Kiwis fence kiwis

FCANZ WIRED magazine December 2020

Sometimes in fencing you will come across a job that’s a little bit left of field.

As was the case when Dave Lloyd of Northland-based DBL Contractors was asked to do some fencing of native bush that would keep predators out of a Kiwi habitat in Northland.

The private owners of the land near Mangonui wanted to “protect the kiwi population, but not fence them in”, Dave said.

“They’re allowing them to go through the fence by ensuring they have a kiwi sized gate.”

“They’d like yo look after the kiwi, but obviously don’t want predators in the area, wild pigs being the main predator they wanted o keep out.”

Pigs also did a lot of damage to the vegetation (they had just completed extensive landscaping), so they needed to control the pigs, while allowing the kiwi to roam free, with as minimal damage to the native bush as possible.

The land sits on a peninsula that runs down to a beach, and a 3-metre-wide track was cut through the bush, leaving the larger more mature trees undisturbed. DBL Contractors then scrub barred it and raked the line clean. This allowed the netting to be rolled out easily, without catching on sticks or stumps.

The track also created a beautiful shady walkway through the native bush for the owners to enjoy, which was “part of the reason we cleared it so cleanly.”

Working on steel country and avoiding using heavy machinery meant Dave had to find the right gear for the job.


He had come across Waratah products at a trade day not long before, “and I thought, I’LL use them one day.” He contacted Brendon Crequer from Waratah, and he came to look at the job.

“Brendon sets us up with all the gear we needed to get the job done”.

Waratah products were perfect as they were light enough to be carried in and were quick to install.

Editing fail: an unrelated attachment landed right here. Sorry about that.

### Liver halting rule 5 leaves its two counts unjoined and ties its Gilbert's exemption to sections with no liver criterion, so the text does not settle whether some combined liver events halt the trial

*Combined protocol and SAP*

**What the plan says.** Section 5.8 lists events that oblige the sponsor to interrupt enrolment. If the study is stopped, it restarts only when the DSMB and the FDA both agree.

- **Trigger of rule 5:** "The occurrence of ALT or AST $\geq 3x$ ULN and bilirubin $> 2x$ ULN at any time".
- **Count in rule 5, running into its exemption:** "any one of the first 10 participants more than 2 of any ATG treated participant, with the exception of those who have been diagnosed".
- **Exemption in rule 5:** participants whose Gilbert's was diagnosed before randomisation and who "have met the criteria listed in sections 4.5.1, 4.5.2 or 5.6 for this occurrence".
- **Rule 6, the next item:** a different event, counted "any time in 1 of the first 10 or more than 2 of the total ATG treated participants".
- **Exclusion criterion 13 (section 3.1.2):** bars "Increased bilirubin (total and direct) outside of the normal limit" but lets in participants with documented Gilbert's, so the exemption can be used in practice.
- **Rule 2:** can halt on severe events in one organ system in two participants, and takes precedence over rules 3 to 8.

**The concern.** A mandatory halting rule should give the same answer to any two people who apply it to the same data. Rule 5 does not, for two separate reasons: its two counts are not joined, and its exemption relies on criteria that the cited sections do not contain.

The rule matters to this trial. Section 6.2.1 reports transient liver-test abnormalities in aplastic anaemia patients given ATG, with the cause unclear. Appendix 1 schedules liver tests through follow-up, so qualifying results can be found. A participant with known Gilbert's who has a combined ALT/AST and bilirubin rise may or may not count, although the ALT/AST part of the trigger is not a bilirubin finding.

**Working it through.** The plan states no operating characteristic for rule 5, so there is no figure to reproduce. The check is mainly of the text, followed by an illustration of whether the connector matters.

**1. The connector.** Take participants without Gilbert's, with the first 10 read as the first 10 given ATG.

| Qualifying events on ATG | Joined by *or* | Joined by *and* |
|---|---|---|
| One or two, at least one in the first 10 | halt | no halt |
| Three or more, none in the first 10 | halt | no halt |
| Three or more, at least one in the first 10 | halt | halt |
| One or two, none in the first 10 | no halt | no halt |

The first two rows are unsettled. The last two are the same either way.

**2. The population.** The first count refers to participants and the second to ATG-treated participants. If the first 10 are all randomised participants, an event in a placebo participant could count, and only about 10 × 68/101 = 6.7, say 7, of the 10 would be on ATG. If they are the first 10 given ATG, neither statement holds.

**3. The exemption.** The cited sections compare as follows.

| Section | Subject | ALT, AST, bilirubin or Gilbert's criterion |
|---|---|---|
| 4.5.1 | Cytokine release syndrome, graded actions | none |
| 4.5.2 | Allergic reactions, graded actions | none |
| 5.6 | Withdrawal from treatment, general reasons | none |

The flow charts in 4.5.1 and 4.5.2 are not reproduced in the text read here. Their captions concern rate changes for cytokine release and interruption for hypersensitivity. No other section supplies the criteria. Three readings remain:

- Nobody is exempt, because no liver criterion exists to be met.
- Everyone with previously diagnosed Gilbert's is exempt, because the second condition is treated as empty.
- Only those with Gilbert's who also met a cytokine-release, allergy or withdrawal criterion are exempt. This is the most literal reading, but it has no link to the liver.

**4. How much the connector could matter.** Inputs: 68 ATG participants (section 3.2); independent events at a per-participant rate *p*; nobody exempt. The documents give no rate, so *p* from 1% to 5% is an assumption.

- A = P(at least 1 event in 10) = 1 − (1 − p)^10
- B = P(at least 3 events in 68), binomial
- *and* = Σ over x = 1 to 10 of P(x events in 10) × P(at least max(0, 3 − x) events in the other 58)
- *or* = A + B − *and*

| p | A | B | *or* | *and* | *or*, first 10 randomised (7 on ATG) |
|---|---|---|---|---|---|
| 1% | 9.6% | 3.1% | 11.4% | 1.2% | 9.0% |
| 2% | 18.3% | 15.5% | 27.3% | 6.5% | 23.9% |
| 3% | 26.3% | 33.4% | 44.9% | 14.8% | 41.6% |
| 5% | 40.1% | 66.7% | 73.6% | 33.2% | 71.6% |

“It would have been too difficult to carry in pine strainers and posts. Waratah Ezypipe strainers and Jio MaxY posts are a lot lighter”.

“Waratah were able to offer support on how best to use the products, and Brendon showed us a few tricks and pointers.”

An 800m access track wad cut to the top of the fence line, (which will also be used as a walkway), and the gear – Jio MaxY posts, 11/90/15 Stocksafe-T Longlife blue with apron, Ezypipe strainers & Adjusta-stays – were hand carted down the hill from this point.

“It’s more expensive (gear), but they’re much quicker to install by hand as an effective alternative to having to dig posts and strainers – you can get them in really quick, therefor a less expensive option in the long run.”

Once at the top, the gear was dragged down the line, and the Stocksafe-T Longlife blue with apron was rolled out.

“The hill was quite steep. At times we had 3 people hanging off ropes to control the rolls of netting.”

“We pre-marked 100m so we knew where each roll of Stocksafe-T would go to, which was important as often we couldn’t roll them out in sequence due to the nature of the land.”

The whole job was 1,540m in length – “quite a big job really”.

The Waratah 11/90/15 Stocksafe-T Longlife Blue used included an apron that folds onto the ground.

“We included Waratah 2.5mm barbed wire running along the bottom as an extra deterrent. Them every 30m or so a hole would be enlarged and barbed removed to enable the kiwis to pop through,” Dave explained.

“Once they find a hole, I think their GPS system will tell them where to find it again.”

Dave’s normal bread and butter fencing is 8-wire and 5-batton fences.

“Doing something like this is completely different. It’s been a real learning curve.”

He was please to have Waratah on board, and said they made it a far easier process.

“I wouldn’t hesitate to use them again”.